Un-Human Cannonball is the continually, ultra-hopped, 12% thunderbolt from Huddersfield’s finest – a natural progression from Human Cannonball, and the ‘basic’ Cannonball before it. Released this week, it is apparently intended as a one-off, annual brew – presumably because Richard and Stuart at Magic Rock use enough new season hops in it to fill the Galpharm Stadium. It must have cost them a fair bit; but at the same time has created an equivalent amount of bluster on Twitter and across the beer blogs (bottles disappearing within moments from the online shop).

All of that serves as an introduction to this:- keeping up with what’s going on in the American beer scene, I always have a wry chuckle at tales of baseball-capped, cargo-shorted US craft fans climbing over each other to get the annual release of Three Floyds Darklord, or waiting in huge lines at Russian River for the one-off Pliny the Younger. The hype that surrounds these beers is astonishing. Take Kate the Great, Portsmouth Brewing Company’s imperial stout. Released once a year, demand is so huge that people queue overnight to get hold of it (or they did; head brewer Tod Mott has recently moved on and taken Kate with him).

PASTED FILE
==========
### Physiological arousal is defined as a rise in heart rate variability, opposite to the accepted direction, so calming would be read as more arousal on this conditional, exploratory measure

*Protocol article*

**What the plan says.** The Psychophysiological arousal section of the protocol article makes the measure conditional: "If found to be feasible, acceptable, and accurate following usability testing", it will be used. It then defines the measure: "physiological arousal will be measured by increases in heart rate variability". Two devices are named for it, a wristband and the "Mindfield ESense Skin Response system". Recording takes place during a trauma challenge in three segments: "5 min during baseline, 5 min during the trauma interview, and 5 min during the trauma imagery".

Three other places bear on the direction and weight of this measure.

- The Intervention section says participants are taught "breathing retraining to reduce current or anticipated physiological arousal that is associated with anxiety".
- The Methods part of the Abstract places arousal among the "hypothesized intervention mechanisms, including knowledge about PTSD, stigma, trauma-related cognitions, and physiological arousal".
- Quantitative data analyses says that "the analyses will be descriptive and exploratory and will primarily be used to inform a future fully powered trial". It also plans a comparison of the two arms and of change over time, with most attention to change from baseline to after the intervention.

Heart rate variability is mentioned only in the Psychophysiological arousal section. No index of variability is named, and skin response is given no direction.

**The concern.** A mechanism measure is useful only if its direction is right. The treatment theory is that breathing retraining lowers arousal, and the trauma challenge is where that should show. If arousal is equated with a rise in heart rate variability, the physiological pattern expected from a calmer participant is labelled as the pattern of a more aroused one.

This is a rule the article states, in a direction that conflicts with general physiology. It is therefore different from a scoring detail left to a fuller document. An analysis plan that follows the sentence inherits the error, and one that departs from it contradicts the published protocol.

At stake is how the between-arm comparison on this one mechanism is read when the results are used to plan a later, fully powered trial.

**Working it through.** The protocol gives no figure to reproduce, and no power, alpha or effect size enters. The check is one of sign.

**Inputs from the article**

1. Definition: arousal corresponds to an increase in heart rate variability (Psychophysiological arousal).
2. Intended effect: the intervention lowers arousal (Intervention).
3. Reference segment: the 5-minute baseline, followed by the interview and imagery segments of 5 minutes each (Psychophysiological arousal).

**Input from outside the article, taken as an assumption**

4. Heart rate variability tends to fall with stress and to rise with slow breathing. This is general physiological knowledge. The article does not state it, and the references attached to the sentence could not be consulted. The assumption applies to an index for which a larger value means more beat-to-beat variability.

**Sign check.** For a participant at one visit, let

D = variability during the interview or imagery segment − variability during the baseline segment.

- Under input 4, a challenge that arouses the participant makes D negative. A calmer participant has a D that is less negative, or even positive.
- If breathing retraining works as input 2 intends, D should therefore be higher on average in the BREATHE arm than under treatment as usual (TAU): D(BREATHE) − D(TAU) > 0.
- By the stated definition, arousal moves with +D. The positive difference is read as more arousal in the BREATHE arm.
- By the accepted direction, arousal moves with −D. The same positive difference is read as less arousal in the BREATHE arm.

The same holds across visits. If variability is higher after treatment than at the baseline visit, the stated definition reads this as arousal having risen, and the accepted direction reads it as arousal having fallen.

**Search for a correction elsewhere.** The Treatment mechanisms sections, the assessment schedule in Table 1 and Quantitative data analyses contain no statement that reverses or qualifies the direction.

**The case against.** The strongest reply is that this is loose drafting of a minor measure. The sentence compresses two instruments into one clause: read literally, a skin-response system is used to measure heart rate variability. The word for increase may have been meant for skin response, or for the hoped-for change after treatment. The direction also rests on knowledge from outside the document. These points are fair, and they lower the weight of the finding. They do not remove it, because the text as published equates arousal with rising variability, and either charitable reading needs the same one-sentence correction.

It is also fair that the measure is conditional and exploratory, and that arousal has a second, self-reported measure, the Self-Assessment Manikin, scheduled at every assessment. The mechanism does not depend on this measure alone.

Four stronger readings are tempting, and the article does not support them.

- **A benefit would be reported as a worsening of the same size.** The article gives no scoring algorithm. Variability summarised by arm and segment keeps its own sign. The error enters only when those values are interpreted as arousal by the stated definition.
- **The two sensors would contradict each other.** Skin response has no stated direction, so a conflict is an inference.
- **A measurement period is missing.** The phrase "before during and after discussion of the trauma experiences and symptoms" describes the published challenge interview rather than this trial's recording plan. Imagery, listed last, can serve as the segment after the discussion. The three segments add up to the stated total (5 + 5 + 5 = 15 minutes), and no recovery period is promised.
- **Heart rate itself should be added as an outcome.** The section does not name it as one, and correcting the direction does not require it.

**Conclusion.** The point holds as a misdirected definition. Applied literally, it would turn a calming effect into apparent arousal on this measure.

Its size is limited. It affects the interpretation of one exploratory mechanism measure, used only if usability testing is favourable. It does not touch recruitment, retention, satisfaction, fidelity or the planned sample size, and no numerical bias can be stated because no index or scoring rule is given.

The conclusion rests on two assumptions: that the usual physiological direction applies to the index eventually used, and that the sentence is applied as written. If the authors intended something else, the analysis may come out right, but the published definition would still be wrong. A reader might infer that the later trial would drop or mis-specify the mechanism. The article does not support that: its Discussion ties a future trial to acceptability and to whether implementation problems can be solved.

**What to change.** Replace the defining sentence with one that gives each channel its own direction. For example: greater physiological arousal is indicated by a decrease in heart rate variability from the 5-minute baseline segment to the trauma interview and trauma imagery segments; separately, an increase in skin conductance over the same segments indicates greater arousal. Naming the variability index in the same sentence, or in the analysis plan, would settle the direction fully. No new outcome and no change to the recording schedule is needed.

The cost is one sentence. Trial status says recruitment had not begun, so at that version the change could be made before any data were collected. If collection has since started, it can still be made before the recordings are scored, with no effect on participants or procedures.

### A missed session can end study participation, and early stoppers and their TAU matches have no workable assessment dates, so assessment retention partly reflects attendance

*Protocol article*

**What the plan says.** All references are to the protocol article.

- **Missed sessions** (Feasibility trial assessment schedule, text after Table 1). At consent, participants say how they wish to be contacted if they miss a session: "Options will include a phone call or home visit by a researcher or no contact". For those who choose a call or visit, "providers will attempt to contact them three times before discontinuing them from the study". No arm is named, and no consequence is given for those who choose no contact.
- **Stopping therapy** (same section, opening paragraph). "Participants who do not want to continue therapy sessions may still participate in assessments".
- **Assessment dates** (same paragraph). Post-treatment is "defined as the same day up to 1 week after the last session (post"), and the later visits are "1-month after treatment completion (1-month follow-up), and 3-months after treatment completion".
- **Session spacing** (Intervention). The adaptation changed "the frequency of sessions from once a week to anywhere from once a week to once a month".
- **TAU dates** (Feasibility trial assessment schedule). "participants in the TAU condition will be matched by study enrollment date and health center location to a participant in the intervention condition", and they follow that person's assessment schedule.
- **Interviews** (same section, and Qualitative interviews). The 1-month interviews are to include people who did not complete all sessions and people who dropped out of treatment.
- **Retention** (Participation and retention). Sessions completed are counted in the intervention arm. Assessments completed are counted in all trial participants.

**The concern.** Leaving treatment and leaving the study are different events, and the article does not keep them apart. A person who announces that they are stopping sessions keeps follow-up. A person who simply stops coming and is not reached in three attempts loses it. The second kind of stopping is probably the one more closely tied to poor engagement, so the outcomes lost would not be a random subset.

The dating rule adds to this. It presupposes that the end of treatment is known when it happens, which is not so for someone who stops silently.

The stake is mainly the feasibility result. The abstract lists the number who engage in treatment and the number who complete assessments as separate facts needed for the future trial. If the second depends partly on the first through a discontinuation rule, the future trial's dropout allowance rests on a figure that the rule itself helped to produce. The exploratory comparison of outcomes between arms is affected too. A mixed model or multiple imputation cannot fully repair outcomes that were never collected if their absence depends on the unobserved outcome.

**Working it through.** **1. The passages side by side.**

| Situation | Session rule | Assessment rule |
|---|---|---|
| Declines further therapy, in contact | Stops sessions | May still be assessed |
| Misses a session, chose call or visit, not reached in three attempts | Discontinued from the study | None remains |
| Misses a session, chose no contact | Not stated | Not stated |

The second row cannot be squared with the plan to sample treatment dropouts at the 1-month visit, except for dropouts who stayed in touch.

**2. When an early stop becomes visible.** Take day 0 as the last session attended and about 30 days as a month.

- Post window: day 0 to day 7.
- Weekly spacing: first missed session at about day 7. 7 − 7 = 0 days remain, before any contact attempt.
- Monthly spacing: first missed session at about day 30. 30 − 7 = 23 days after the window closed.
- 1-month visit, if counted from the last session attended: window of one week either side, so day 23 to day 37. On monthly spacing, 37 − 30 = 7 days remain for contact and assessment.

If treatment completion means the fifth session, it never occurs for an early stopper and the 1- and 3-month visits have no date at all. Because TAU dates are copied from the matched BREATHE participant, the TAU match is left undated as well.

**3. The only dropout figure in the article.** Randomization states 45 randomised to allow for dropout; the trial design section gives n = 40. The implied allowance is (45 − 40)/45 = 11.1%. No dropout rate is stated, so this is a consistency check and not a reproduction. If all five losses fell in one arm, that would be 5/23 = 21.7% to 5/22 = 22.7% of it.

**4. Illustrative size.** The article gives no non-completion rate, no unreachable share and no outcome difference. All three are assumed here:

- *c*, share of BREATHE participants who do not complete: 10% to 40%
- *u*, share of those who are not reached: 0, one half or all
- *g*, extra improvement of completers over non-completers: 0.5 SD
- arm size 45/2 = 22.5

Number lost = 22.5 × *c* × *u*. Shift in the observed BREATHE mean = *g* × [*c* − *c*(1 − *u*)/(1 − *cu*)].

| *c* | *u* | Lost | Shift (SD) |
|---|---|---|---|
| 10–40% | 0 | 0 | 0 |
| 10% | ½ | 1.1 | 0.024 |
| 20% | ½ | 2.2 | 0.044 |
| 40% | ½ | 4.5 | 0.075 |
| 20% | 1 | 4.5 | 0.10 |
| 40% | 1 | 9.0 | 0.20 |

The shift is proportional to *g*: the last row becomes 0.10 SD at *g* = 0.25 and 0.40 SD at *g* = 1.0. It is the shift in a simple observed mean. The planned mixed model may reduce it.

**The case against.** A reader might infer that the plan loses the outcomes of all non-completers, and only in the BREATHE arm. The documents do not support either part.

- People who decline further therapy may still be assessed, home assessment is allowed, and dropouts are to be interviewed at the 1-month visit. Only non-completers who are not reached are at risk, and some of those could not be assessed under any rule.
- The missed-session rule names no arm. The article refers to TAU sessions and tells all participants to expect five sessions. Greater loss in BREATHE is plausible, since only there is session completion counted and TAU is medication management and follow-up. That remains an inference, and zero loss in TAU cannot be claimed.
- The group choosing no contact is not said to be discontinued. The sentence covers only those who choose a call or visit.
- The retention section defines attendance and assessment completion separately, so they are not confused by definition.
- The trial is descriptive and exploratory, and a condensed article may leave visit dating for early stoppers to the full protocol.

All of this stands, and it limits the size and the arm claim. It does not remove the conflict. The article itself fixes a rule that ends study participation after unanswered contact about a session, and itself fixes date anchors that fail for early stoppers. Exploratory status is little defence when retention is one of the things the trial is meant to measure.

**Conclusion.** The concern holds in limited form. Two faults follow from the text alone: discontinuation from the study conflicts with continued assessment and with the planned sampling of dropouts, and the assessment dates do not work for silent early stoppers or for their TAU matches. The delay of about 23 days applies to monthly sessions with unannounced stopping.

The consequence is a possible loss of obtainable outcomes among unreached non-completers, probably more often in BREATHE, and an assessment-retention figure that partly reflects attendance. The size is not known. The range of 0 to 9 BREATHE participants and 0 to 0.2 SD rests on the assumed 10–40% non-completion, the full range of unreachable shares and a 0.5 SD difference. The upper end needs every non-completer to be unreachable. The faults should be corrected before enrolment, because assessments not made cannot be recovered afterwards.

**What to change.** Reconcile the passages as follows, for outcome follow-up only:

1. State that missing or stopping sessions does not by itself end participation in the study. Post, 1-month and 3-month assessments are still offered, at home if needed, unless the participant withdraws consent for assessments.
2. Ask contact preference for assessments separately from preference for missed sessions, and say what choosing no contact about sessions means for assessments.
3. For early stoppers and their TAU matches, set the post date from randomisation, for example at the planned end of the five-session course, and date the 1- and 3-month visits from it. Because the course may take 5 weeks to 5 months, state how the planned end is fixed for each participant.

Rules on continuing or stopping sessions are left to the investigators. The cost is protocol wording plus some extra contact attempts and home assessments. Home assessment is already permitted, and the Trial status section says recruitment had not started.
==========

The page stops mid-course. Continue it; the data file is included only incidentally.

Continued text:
Last time around, Portsmouth Brewing Co issued a $2 scratch-card lottery to drinkers, so they could gamble for the right to buy a single bottle. All 10,000 tickets were sold in just over 24hrs (only 900 of which were ‘winners’), with proceeds going to local wildlife charities. Is that the way things are going here? Following the competitive interest in Un-Human Cannonball, will British drinkers camp overnight outside Craft Beer Co next year? Pitch tents in Bermondsey for Kernel’s IPA Double Citra? Descend en-masse to Chiswick and line up (politely, I’m sure) for the latest Fullers’ Vintage Series?

Would you, if that was the only way to guarantee getting these beers? I am not a beer geek, by any means, but did check Twitter regularly to look out for the appearance of Un-Human at the Hanging Bat here in Edinburgh. I couldn’t imagine lining up for hours, or having to buy a lottery scratch-card just to win the chance to buy a bottle. Mind you, if that is the way things are going, and the modern boom in British brewing (and fanboyism) continues, maybe it makes sense for brewers to feed the hype by creating ultra-rare, one-chance-only beers, and then sitting back as bleary-eyed punters frantically hover the mousefinger over ‘Add to Cart’, stabbing the F5 button every few seconds.